Sometimes, when we’re away from home for too long, we suffer homesickness. It can be an odd, uncanny feeling. But what is it we actually miss when we’re homesick? Is it a house? The furniture? Our pets? Or simply the warm hug of safety and familiarity? The troubling context of a global pandemic, which at times left us isolated or unable to travel home, and which continues to steer the course of so many lives, has in itself urged a wider reconsideration of our immediate surroundings. Throughout my artistic research for the Larnaca Biennale, my hope is to tackle the theme – “Home away from Home” – from a variety of different perspectives. Among the theme’s many possible readings, both architecture and design become key areas for further thought.
In today’s globalised world, national identities seem to blend more than ever. Whether it’s in Dubai, Athens, Cape Town or Bangkok, we’ll find many of the same shops selling the same things; cafés offering the same coffee and cake; museums filled with those who share similar lifestyles, interests, and maybe even value systems. As monoculture peaks, and as global homogenization marches on, can we still imagine a dream home? What would it look like? Who does it borrow from? And does it correspond with our ‘true’ identity?
Take a place like Belgium, where some citizens struggle to pinpoint tangible examples of what makes them who they are. It’s a country of converging cultures: a hybrid people juggling three languages; a culture changed through centuries of rule by France, Spain, Austria and Holland; a society further transformed by more recent waves of immigration – namely from its former African colonies. Taking this ‘identity crisis’ as a starting point, the Dutch design platform, Droog, worked with artist Erik Kessels to proffer a creative solution. What emerged was Identity Land, a speculative space for a million identities. The project considers how designers and artists might better define what makes a people – from language and literature to currency, music and politics – when the conventions of national identity become obsolete.
Other future identities are dreamt up by the likes of Congolese artist Bodys Isek Kingelez. His dazzling sculptures of imagined buildings and cities reflect the artist’s dreams for his country, his continent, and for the wider world. Kingelez’s “extreme maquettes” offer fantastic, utopian models for a more harmonious society of the future. It’s an optimistic counter-image to his own experience of urban life in the metropolis of Kinshasa. The “extreme maquettes” are not intended for building. They are art more than architecture, sculptures rather than working models. For Kingelez, art has the power to transform, to imagine, and to work towards a truly global society. “Art is the grandest adventure of them all,” he muses. “Art is a high form of knowledge, a vehicle for individual renewal that contributes to a better collective future.” A better home, too, perhaps?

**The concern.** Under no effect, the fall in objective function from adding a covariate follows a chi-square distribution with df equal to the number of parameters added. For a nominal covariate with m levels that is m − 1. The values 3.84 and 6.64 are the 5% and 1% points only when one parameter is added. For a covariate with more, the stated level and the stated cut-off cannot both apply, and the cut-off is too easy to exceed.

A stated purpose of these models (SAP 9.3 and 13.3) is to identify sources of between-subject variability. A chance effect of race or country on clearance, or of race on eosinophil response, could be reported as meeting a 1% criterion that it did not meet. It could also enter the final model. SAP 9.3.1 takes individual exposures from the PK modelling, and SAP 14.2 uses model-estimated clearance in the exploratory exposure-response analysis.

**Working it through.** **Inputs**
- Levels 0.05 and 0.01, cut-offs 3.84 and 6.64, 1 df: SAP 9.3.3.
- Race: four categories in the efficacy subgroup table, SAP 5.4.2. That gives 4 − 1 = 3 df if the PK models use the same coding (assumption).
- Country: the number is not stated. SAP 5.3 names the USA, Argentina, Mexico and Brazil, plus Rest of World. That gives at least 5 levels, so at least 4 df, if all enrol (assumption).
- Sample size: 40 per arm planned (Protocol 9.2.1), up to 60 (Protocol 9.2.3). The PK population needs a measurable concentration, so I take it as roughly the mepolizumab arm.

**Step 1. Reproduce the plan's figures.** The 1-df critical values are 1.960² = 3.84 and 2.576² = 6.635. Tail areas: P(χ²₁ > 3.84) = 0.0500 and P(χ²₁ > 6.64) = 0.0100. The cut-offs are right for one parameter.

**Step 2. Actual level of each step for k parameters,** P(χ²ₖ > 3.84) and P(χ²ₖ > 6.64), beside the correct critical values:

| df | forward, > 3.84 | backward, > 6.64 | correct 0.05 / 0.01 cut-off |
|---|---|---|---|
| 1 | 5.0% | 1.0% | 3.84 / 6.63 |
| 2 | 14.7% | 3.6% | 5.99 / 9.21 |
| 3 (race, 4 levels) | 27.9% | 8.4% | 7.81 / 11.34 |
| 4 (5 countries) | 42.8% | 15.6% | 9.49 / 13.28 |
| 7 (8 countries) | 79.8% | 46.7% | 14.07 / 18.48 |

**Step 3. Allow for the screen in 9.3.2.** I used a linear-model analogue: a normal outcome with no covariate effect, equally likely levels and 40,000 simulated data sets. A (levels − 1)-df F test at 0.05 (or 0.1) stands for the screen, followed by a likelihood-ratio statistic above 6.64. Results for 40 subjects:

In his book, The Architecture of Happiness, Alain de Botton wrote that “we tend to honour with the term ‘home’, those places whose outlook matches and legitimates our own. We turn to wallpapers, benches, paintings and streets to staunch the disappearance of our true selves.” In his eyes, then, happiness is no easier to find in architecture than it is elsewhere. Buildings of stone and steel rest on the fragile foundation of human emotions and confused desires. “Bad architecture is in the end as much a failure of psychology as of design,” he writes. “It is an example expressed through materials of the same tendency which in other domains will lead us to marry the wrong people, choose inappropriate jobs and book unsuccessful holidays: the tendency not to understand who we are and what will satisfy us.”
With a dose of humour, de Botton’s reflections underline our need for home in the psychological sense as much as in the material sense. We need a refuge to shore up our states of mind, and for our rooms to align us with desirable versions of ourselves – to keep alive the important, evanescent sides of us. The work of Bea Camacho, an artist from the Philippines, deals with ideas of isolation, shelter and camouflage. The Enclose performance saw the artist crochet herself with lengths of yarn into a red cocoon – she wraps herself until the point of disappearance, her body concealed by the nest she creates. Contemplating notions of security and comfort, Camacho’s work ponders distance, ephemerality and fragility, and the primal feeling of being safe.
Our relationship to home is deeply linked to a sense of wellbeing. It’s certainly a very personal feeling. One of the miseries of homesickness, however often overlooked, is a longing for the things that surround home – be it a city, a country, the surrounding streets, the landscape and the built environment, the familiar smells that envelop it. The things that fill it are equally significant; each object reflects private histories, or is imbued with social value. Preoccupations with the particularities of architecture and design are often condemned as frivolous, or even self-indulgent. But what if our love of home is a way to acknowledge an expanded, complex, personal identity – one forged in community, brief memories and minute details? Artists, architects and designers each have a powerful role to play in reimagining the role of domestic spaces, just as they can turn up essential new visions for what a broader, better community might look like. To me, that duality is the essence.
Links and mentions from the curator’s note:
- More about Identity Land: https://www.kesselskramer.com/project/identity-land
- Read a short essay about Bodys Isek Kingelez: https://post.moma.org/kingelez-visionnaire/?_ga=2.229545628.161442353.1676133615-735217691.1675861426
- Summary and key ideas of The Architecture of Hapiness: https://www.blinkist.com/en/books/the-architecture-of-happiness-en
Creditline: Bodys Isek Kingelez,U.N.,1995